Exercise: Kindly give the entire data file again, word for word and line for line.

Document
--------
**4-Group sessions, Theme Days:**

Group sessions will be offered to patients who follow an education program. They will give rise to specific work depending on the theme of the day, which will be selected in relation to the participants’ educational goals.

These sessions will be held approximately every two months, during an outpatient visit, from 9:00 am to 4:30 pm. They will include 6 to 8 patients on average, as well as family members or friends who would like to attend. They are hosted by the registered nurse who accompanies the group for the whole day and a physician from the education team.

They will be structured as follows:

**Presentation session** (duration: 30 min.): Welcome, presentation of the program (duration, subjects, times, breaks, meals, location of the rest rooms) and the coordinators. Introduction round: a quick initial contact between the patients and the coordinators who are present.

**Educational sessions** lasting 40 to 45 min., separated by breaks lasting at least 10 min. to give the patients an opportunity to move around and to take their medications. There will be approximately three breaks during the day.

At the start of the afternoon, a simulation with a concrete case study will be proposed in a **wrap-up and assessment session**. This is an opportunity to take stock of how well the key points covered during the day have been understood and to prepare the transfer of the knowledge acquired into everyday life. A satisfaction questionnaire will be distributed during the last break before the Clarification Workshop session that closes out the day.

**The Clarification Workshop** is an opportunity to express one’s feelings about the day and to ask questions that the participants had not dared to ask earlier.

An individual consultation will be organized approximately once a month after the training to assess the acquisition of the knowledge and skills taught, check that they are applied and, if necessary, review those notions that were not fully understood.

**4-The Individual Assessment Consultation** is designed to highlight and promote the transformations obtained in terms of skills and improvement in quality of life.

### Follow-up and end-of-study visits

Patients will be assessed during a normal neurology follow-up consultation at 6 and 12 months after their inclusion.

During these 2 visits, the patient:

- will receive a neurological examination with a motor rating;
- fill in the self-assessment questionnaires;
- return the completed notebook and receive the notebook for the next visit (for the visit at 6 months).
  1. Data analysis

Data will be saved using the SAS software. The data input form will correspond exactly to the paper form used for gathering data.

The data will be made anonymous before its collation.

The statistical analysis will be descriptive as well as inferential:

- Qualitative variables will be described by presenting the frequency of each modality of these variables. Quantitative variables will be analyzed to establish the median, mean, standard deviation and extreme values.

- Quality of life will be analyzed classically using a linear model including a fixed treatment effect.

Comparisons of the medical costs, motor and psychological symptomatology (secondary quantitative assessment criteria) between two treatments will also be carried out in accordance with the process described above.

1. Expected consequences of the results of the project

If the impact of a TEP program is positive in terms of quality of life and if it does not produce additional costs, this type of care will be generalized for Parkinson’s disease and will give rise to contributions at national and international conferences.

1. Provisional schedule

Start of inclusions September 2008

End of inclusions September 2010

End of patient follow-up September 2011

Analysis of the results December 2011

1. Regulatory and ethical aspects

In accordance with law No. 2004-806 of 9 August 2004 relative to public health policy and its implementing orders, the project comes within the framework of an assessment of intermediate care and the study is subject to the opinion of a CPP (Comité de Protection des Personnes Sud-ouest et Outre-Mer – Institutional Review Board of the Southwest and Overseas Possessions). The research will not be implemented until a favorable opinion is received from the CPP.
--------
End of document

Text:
**4-Group sessions, Theme Days:**

Group sessions will be offered to patients who follow an education program. They will give rise to specific work depending on the theme of the day, which will be selected in relation to the participants’ educational goals.

These sessions will be held approximately every two months, during an outpatient visit, from 9:00 am to 4:30 pm. They will include 6 to 8 patients on average, as well as family members or friends who would like to attend. They are hosted by the registered nurse who accompanies the group for the whole day and a physician from the education team.

They will be structured as follows:

**Presentation session** (duration: 30 min.): Welcome, presentation of the program (duration, subjects, times, breaks, meals, location of the rest rooms) and the coordinators. Introduction round: a quick initial contact between the patients and the coordinators who are present.

**Educational sessions** lasting 40 to 45 min., separated by breaks lasting at least 10 min. to give the patients an opportunity to move around and to take their medications. There will be approximately three breaks during the day.

At the start of the afternoon, a simulation with a concrete case study will be proposed in a **wrap-up and assessment session**. This is an opportunity to take stock of how well the key points covered during the day have been understood and to prepare the transfer of the knowledge acquired into everyday life. A satisfaction questionnaire will be distributed during the last break before the Clarification Workshop session that closes out the day.

**The Clarification Workshop** is an opportunity to express one’s feelings about the day and to ask questions that the participants had not dared to ask earlier.

An individual consultation will be organized approximately once a month after the training to assess the acquisition of the knowledge and skills taught, check that they are applied and, if necessary, review those notions that were not fully understood.

**4-The Individual Assessment Consultation** is designed to highlight and promote the transformations obtained in terms of skills and improvement in quality of life.

### Follow-up and end-of-study visits

Patients will be assessed during a normal neurology follow-up consultation at 6 and 12 months after their inclusion.

During these 2 visits, the patient:

- will receive a neurological examination with a motor rating;
- fill in the self-assessment questionnaires;
- return the completed notebook and receive the notebook for the next visit (for the visit at 6 months).
  1. Data analysis

Data will be saved using the SAS software. The data input form will correspond exactly to the paper form used for gathering data.

The data will be made anonymous before its collation.

The statistical analysis will be descriptive as well as inferential:

- Qualitative variables will be described by presenting the frequency of each modality of these variables. Quantitative variables will be analyzed to establish the median, mean, standard deviation and extreme values.

- Quality of life will be analyzed classically using a linear model including a fixed treatment effect.

Comparisons of the medical costs, motor and psychological symptomatology (secondary quantitative assessment criteria) between two treatments will also be carried out in accordance with the process described above.

1. Expected consequences of the results of the project

If the impact of a TEP program is positive in terms of quality of life and if it does not produce additional costs, this type of care will be generalized for Parkinson’s disease and will give rise to contributions at national and international conferences.

1. Provisional schedule

Start of inclusions September 2008

End of inclusions September 2010

End of patient follow-up September 2011

Analysis of the results December 2011

1. Regulatory and ethical aspects

In accordance with law No. 2004-806 of 9 August 2004 relative to public health policy and its implementing orders, the project comes within the framework of an assessment of intermediate care and the study is subject to the opinion of a CPP (Comité de Protection des Personnes Sud-ouest et Outre-Mer – Institutional Review Board of the Southwest and Overseas Possessions). The research will not be implemented until a favorable opinion is received from the CPP.